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Akitas are a cross between a dog and a cat… At least when it comes to thor personality. They are fastidious as felines and don’t quite make a lot of noises when hunting.

However, Akitas bark when there’s a perfectly good reason. Perhaps it’s an expression of hunger, loneliness, anxiety, or when a real threat is coming. So when these pups bark, they’re sending a strong message and not just unnecessary noise.

7. Lhasa Apso

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Your Lhasa Apso believes its purpose in guarding your backyard against intruders. It has a history of being good guard dogs and your fluffy friend may very well feel the need to take his or her duties to the extreme.

You will need extra time and energy to train Lhasa Apso to stop barking at everything.

6. Cavalier King Charles Spaniel 

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Famous for their sweet and affectionate character, the Cavalier King Charles Spaniel is not much of a yapper. They would very much rather cuddle with you than bark all the time. 

But as with any animal, no two Cavaliers are alike. Some may be quiet and laid back while others are a bit more fussy and yappy. Barking frequently is a behavioral concern that you can address with early socialization and correct training.

5. American English Coonhound

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American English Coonhounds are impeccable hunters. They’re fast, energetic, and a bit too loud when out in the field. These pups are yappers and not quite a good choice for apartments.

Firm training is a must to address constant barking. It also helps to socialize them, so they can feel more at ease with all types of people instead of perceiving them all as threats.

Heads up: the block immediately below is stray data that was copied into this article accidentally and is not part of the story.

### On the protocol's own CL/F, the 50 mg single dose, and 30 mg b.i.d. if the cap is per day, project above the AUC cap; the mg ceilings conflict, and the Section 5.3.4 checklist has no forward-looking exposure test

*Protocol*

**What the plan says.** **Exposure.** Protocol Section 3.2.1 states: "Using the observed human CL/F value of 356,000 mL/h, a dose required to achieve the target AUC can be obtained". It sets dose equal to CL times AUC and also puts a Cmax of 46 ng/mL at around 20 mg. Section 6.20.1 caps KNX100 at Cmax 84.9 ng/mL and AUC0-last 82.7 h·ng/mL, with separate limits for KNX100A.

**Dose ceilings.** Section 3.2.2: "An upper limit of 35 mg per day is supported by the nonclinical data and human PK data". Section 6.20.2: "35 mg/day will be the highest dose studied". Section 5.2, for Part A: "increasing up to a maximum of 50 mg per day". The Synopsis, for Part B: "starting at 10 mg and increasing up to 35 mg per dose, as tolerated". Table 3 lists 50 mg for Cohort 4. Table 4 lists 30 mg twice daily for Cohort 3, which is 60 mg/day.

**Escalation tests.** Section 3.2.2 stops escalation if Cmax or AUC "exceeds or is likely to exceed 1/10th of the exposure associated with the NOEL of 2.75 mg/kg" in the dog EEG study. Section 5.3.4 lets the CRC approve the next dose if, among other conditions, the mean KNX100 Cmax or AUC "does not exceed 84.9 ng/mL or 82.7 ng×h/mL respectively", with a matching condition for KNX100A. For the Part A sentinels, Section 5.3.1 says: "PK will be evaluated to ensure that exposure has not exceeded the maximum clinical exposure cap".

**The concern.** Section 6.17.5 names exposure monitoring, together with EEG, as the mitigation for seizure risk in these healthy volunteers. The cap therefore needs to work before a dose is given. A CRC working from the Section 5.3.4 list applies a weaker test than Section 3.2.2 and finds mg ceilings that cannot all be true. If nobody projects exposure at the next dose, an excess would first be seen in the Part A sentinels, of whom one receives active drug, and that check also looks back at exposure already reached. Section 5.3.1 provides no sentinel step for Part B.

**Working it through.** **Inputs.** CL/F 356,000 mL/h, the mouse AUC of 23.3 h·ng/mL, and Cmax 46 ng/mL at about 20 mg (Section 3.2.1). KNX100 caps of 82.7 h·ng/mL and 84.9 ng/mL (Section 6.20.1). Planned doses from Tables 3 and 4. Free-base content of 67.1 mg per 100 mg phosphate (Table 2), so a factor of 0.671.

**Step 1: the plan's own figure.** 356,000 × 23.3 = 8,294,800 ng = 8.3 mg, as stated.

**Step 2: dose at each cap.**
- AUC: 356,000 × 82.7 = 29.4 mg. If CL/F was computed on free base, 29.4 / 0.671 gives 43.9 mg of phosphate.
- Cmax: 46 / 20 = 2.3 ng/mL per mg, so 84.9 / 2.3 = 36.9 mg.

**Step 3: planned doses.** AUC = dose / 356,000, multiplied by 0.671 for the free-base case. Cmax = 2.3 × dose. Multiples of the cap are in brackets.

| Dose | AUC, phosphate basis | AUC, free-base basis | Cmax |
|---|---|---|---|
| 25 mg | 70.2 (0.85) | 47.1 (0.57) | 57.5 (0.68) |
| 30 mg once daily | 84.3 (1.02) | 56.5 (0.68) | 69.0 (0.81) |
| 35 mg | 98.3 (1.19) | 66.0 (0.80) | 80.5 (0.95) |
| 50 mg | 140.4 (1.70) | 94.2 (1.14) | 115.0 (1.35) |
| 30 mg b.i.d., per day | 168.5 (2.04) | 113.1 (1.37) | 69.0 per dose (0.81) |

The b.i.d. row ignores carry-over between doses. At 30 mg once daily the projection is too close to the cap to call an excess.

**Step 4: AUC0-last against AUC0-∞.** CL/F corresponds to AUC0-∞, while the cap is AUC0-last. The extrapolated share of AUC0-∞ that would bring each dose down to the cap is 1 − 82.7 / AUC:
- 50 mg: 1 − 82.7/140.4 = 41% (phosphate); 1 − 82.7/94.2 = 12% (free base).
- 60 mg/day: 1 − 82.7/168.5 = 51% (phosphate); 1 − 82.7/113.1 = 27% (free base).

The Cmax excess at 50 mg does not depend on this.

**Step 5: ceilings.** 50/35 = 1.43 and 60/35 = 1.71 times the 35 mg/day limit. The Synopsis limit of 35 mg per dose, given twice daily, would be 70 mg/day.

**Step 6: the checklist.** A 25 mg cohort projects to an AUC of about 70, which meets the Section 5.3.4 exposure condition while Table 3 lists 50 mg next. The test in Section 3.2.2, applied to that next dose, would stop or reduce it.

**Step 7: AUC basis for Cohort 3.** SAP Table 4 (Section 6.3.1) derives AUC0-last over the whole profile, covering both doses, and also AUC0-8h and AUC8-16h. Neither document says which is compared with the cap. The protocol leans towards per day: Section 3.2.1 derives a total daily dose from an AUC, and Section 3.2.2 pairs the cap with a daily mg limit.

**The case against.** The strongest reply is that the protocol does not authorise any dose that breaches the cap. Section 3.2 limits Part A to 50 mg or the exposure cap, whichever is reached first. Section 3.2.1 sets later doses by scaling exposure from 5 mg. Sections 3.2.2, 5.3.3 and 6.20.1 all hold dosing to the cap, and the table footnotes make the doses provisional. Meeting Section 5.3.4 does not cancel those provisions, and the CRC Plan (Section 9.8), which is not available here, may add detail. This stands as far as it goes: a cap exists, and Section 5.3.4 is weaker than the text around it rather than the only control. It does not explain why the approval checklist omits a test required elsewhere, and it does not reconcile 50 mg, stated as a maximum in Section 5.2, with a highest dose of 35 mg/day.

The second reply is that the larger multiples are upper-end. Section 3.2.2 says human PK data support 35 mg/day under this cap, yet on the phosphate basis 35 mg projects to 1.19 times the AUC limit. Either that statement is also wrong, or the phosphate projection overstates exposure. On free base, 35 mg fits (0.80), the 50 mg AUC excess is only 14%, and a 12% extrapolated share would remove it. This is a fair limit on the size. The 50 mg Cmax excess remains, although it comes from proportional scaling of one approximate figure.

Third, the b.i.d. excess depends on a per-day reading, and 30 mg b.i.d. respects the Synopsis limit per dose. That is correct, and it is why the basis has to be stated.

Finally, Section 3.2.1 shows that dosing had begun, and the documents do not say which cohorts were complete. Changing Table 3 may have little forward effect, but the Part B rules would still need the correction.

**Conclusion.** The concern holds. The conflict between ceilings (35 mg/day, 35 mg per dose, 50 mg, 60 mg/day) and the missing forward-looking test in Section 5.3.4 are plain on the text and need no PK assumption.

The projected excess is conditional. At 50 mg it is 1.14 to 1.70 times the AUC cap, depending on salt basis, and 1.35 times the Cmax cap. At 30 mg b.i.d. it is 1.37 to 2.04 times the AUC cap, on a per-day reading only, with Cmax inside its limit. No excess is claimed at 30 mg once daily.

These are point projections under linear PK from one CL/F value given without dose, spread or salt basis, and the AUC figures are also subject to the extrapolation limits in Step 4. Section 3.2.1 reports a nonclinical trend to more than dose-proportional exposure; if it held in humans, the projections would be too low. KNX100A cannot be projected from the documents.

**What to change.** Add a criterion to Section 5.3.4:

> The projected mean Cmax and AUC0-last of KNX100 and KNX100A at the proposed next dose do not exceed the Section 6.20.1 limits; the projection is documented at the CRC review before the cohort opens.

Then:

4. French Bulldog

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Frenchies bark but not more than it needs to. They are vocal about their feelings whether it’s fear or anxiety. Or they can also bark when they are hungry and not feeling too good.

But overall, these canines are quieter than other dog breeds. Proper training can also keep their yapping to a minimum, so it should not be an issue keeping them in a small apartment.

3. Pomeranian

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Once a Pom feels threatened by strangers, there’s no stopping their yapping. Well, unless you beg them to! They bark when they hear the doorbell, or an approaching footstep, or any noise, literally that’s within their radar. 

These tiny fluffers have so much energy that they simply bark. So, if you’re looking to bring home a Pom, be sure to start training early on and socialize your pooch well to minimize the yapping.

2. Cairn Terrier

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These sassy little pups were bred to chase after their prey. Cairns are determined hunters, which is also one of the reasons behind the constant barking.

When they can’t wiggle themselves out of a burrow after a long chase, they bark. And they don’t hesitate to let out a bunch of woofs when they’re lonely, bored, afraid, and anxious. No worries, though – these are habits that you can tone down with early training and socialization.

1. Beagle

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First up, you have the beagle. Sure, the dog will have an upbeat personality and tons of energy. Unfortunately, they’re yappers.

When Beagles are bored, their excess energy will translate into more barking. Keep your beagles busy or their bark will sound like a siren alerting everyone in your community.

Can You Stop A Dog Barking? Yes, you can definitely stop your dog from barking too much. Whenever your pooch barks, command them to be quiet in a firm, yet calm voice. Once your pup stops barking even for just a second, praise him and give him a treat. This will help your pet understand the connection between non-barking and getting a reward in the end.

Do Small Dogs Bark More? Compared with bigger dogs, small dogs are more fearful and anxious, which causes them to bark more. They can get spooked easily by loud noises and can be quite nervous when around strangers. Hence, they tend to growl and bark frequently to express their feelings.

Do Dogs Learn To Bark From Other Dogs? Yes, they do. Young pups mimic older canines each time the latter bark at noises they hear or when strangers go near your home. But as they grow older, their barking could be their way of alerting you of a threat or simply to communicate their feelings with you.

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Pete Decker